Beautiful Pair O' 'WINGS there. Oh how I LOVES me a good NEKKID WING CAFE....
Hey I hope it isn't necessary to come out and tell you to avoid the crash-damaged chassis? Move everything over - it's a good opportunity to bead-blast and clear-coat the engine (seen some lovely Sand-Cast SOHC engine cases done like that - might it even have been original?) AND do the frame. That Guzzi site with all of the cheezy silicone tits, thong underwear and hairspray overkill in their "Guzzi Girls" section (Sorry, I might have grown up in the '80s, but I was into the punk-rock GRRRLz from the get-go - So while the razor's out? Gimme a shaved HEAD to look at while you're about it!) Cough - The GUZZI site sez that their powder-coat with laquer paint sprayed over-TOP of it, is supposed to last the life of the bike. Sounds like it would add some weight ha-ha, but it actually looks pretty good. DAMN though, I love me some Nekkid 'Wings!
Hey - I love me some Comstars but they need widening - So if you're gonna use the Comstar rims, check out Akront "NERVI" rims. I've posted about 'em on the cb1100f.net site just recently. Some VERY cool upgrades to the basic Comstar package! I shouldn't even yap about it until I get the rims for MY bike first! But yeah - let's say you've got the GL1100 and you wanna stick some wire-spoke wheels on it? Check out the weld-up HUB method, done on a CB900C (same rear end and diff, wheel hub etc, as the GL1100 so worth referencing!) over on the cb750c.com 'Custom-munity/'Custom-mutiny - by a member known as "6pkrunner"! The shaft hub is spooled down to a plug on the lathe, then a drum hub is hollowed out from side-to-side, and then a fillet weld sticks 'em together on both sides. Maybe even some Solder-Braze material to fill in any hollows? If you're worried about alignment, drill holes along the center-line of both hubs, maybe even tap 'em? The Comstar hub aligns the center of the "lugs" to the center of the rim. So too with the wire-spoke version, the cooling rings at the center of the SOHC drum are centered with the rim also. So those holes line up, say at least three of 'em, and you're ready to weld it up. Heck the bolts could even stay in there if you weren't too fussy. The thing which most appeals to ME, other than the future use of this method for a Sabre/Magna based homage to the CZ Type 860 that I wanna build NEXT, is that a hub like this even has applications on a CHAIN-DRIVE bike, just so long as it gives you a light-weight rear hub. HOW? Well for starters, don't use the 190mm drum for the circumference! What else has 40-holes? There's a KZ400 rear hub with flanges a wee bit smaller, IIRC the drum's only 180mm though it might be 160mm - maybe that's only the 36-hole version.....
(((I really ought to know the difference, as besides my "CB900K0 Bol Bomber", my OTHER build is a "KZ440LOL" - and they BOTH have a wire-wheel swap using OEM hubs - and I'm building both 40-spoke AND 36-spoke rear hubs for the KZ....)))
Just sayin' - when you get into a wire-wheel swap for a bigger bike, and you want a rear disc, a 20mm axle AND a cush-drive? There isn't much out there besides these absolute boat anchor hubs such as this here CB750F1, the KZ1000LTD & 48-hole version off KZ1000CSR, plus GS1000, and modern stuff off of cruisers, or the modern wire-spoke CB1100 with it's cruiser-esque rear hub with the high spoke count. What IS that spoke count, by the way? Well - let's just say that Honda really fucked up, right?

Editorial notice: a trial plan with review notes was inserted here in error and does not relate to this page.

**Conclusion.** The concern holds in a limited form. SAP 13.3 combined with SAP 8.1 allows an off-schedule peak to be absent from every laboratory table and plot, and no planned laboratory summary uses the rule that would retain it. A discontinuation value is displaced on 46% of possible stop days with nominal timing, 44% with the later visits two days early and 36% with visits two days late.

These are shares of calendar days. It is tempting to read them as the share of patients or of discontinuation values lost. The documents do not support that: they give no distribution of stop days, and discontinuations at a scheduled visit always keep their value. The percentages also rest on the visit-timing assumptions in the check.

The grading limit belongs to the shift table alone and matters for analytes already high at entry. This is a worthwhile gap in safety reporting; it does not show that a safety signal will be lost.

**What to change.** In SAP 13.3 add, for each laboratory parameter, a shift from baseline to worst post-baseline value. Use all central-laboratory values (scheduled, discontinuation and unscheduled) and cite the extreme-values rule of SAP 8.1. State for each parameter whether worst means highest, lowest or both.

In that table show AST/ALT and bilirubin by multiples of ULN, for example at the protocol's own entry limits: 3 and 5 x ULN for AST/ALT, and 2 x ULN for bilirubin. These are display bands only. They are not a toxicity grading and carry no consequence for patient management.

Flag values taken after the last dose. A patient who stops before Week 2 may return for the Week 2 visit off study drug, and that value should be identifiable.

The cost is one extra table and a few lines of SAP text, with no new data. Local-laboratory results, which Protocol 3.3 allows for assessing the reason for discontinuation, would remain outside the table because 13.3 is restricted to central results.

But yeah - think of how it's much like the Kosman RIM widening method, but not only on a smller scale, but also requires far less accuracy due to the wire-spokes themselves straightening out the wheel's run-out - If Kosman wheels were on average $500 USD per wheel, could it not then be possible to do rear hub conversions on an exchange-basis for somewhere around $200-$300 for that rear hub? And then use some standard sizes and spoke lacings, so as to apply an economy of scale to rims and spoke sets, the like of which only HARLEY owners and dirt-bike enthusiasts now enjoy??? Just think of it - you could put spoke wheels on ANYTHING. More to the point - EVERYTHING!
But hey - if you're a Comstar enthusiast, I've got a line on 3.00x18" Akront NERVI rims, in either silver or gold anodize. New old stock mind you, as Akront is now MORAD, right? I just haven't snapped one up 'cause I haven't yet found a 4.25x18" to match it. OR a 3.50x18", 'cause the wheel-sets I'm building for my 985 are 2.50x18" & 3.50x18", as well as 3.00x18" with 4.25x18", as well as a THIRD set using 3.50x16" with yet another 4.25x18" just to keep things interesting. I've got probably another dozen FAT odd-ball Aluminum rims on hand too, all of 'em would make some fantastic wheels sets for the likes of a DOHC-four or a WING for that matter! 40-hole Super-Moto rims in 4.25x17" & 5.00x17" - ah, but they're drilled for the HARLEY rear hub, so while they're good for a chain-drive, a shaft would be a tricky application. Would be awesome on a 'Wing though......
ANYWAY YEAH - I was talking about the NERVI rims - that's what got me started on the 4.25x18" tangent: